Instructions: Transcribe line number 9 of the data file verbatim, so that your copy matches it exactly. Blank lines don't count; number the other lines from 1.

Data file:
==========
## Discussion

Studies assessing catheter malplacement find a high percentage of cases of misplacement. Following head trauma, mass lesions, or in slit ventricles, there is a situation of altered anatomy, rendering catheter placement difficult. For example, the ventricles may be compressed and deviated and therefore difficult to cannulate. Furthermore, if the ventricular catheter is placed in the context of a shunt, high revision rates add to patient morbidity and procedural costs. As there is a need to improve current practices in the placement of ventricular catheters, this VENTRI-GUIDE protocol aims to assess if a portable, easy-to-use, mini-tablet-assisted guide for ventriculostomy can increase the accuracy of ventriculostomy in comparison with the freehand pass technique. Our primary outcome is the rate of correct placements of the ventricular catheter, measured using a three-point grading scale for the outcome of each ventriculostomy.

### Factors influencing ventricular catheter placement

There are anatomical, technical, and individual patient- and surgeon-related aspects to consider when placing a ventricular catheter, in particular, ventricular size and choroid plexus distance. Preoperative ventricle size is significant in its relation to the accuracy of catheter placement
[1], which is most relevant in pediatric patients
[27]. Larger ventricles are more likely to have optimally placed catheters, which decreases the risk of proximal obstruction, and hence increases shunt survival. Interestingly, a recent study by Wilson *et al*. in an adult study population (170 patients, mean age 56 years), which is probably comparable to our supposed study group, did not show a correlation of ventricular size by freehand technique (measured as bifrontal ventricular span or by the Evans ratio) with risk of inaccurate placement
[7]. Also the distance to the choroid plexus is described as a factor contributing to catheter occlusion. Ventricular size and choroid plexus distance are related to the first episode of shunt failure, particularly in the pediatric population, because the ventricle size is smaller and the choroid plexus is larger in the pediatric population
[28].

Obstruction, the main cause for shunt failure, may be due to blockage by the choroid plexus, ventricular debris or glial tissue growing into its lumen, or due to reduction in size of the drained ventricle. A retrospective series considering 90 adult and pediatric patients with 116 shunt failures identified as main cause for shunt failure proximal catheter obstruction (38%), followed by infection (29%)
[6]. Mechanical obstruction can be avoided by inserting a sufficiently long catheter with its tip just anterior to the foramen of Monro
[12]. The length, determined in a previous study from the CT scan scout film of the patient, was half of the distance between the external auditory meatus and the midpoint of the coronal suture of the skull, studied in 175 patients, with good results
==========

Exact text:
Obstruction, the main cause for shunt failure, may be due to blockage by the choroid plexus, ventricular debris or glial tissue growing into its lumen, or due to reduction in size of the drained ventricle. A retrospective series considering 90 adult and pediatric patients with 116 shunt failures identified as main cause for shunt failure proximal catheter obstruction (38%), followed by infection (29%)